The development of disease-modifying drugs for patients with osteoarthritis (OA) has been hampered somewhat by difficulties associated with the accurate assessment of therapy responses in clinical trials using radiographic techniques. For this reason, there is an urgent need for reliable, readily measurable biomarkers that can be used to characterize disease status, prognosis and treatment responses in these patients. In a study published in the June issue of Annals of the Rheumatic Diseases, Zhai and colleagues at Kings College London used a metabolomics approach to identify metabolite ratios associated with the presence and disease severity of knee OA.

The first stage of the study involved a sample of unrelated white women enrolled in the TwinsUK cohort (123 with knee OA and 299 control individuals). Serum samples were collected after an overnight fast, and were analyzed with the AbsoluteIDQ kit (Biocrates Life Sciences, Innsbruck, Austria), a mass-spectrometry-based metabolomics kit that measures the concentration of 163 metabolites, including amino acids, acylcarnitines, sphingolipids and glycerophospholipids. Ratios of paired metabolite concentrations were used as proxies for enzymatic reaction rates, and were tested for their association with knee OA.

14 ratios were identified as being significantly associated with knee OA (P <1.9 × 106). These associations were then tested in an independent replication sample of 76 patients with knee OA and 100 controls from the Chingford Study (a prospective, population-based, longitudinal study of OA and osteoporosis). Two ratios—valine to histidine and 'xleucine' (combined leucine and isoleucine) to histidine—were found to be associated with knee OA. In addition, both ratios were associated with disease severity as assessed by radiographic Kellgren–Lawrence (KL) score (increase of 0.09 per KL grade; P ≤0.001).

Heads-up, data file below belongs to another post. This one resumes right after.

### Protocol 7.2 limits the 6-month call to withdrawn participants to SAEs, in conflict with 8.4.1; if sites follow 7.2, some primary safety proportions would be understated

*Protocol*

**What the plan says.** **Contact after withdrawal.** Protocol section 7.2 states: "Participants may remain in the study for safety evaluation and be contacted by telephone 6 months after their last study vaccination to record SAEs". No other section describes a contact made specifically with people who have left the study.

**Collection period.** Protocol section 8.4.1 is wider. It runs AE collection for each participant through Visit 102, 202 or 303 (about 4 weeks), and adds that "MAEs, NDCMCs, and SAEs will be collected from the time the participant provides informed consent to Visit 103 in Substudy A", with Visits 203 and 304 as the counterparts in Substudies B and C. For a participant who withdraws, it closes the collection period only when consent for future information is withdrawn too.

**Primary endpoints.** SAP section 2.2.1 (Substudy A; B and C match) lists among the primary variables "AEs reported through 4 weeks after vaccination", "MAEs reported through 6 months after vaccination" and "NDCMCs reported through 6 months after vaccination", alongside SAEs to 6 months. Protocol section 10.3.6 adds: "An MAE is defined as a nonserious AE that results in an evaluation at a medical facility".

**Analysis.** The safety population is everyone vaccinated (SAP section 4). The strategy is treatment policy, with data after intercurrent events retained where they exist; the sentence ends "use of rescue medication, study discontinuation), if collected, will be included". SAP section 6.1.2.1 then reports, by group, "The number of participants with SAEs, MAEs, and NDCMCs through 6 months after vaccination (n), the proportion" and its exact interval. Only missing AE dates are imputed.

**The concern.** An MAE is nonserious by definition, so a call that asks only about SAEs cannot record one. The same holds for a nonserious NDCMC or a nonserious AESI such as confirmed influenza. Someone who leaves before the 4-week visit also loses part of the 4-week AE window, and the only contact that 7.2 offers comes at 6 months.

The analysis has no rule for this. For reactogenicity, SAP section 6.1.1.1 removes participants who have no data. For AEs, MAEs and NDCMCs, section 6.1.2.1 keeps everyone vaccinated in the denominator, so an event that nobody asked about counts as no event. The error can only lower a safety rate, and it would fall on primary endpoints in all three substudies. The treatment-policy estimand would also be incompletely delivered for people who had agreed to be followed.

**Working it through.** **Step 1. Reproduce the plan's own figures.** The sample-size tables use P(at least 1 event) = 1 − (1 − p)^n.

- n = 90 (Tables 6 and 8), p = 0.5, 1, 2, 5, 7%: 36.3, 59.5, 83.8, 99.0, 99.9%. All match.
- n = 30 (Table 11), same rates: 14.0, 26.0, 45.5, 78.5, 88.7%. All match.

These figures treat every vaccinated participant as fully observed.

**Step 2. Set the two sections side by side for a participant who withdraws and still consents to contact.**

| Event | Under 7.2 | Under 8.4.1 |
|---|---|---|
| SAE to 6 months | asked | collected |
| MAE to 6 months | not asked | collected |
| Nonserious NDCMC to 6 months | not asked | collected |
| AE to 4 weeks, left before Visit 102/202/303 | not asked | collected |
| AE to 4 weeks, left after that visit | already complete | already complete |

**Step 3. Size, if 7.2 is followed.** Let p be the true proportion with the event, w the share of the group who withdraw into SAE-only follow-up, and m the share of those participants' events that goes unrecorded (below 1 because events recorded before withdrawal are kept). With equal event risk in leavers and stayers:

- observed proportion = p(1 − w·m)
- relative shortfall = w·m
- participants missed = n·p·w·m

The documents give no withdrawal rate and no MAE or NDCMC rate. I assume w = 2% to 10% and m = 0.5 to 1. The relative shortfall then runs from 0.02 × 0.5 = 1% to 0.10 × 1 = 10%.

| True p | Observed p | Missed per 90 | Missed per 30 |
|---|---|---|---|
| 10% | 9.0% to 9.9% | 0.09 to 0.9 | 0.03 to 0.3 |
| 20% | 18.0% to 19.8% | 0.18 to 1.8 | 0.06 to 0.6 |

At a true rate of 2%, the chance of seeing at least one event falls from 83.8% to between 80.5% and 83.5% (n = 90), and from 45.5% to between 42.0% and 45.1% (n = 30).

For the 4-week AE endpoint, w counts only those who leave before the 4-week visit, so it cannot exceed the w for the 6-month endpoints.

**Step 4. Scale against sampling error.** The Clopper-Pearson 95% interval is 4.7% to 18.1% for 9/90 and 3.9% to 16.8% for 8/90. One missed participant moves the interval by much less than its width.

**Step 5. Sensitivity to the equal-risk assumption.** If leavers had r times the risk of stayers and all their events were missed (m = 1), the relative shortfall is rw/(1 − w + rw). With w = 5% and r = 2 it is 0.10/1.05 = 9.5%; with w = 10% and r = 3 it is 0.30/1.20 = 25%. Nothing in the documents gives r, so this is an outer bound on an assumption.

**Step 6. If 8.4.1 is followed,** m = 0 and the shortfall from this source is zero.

The investigators note that both ratios involve the three branched-chain amino acids (BCAAs) valine, leucine and isoleucine. Indeed, serum concentrations of these BCAAs were considerably elevated in patients with OA compared to controls in both study populations. The increased serum levels of BCAAs could be a sign of joint collagen degradation. Furthermore, increased levels of free BCAAs have been shown to increase the production of cytokines, which might itself lead to increased collagen breakdown. The authors conclude that the BCAA-to-histidine ratio represents the first serum metabolomic marker of knee OA, and has potential utility in clinical practice.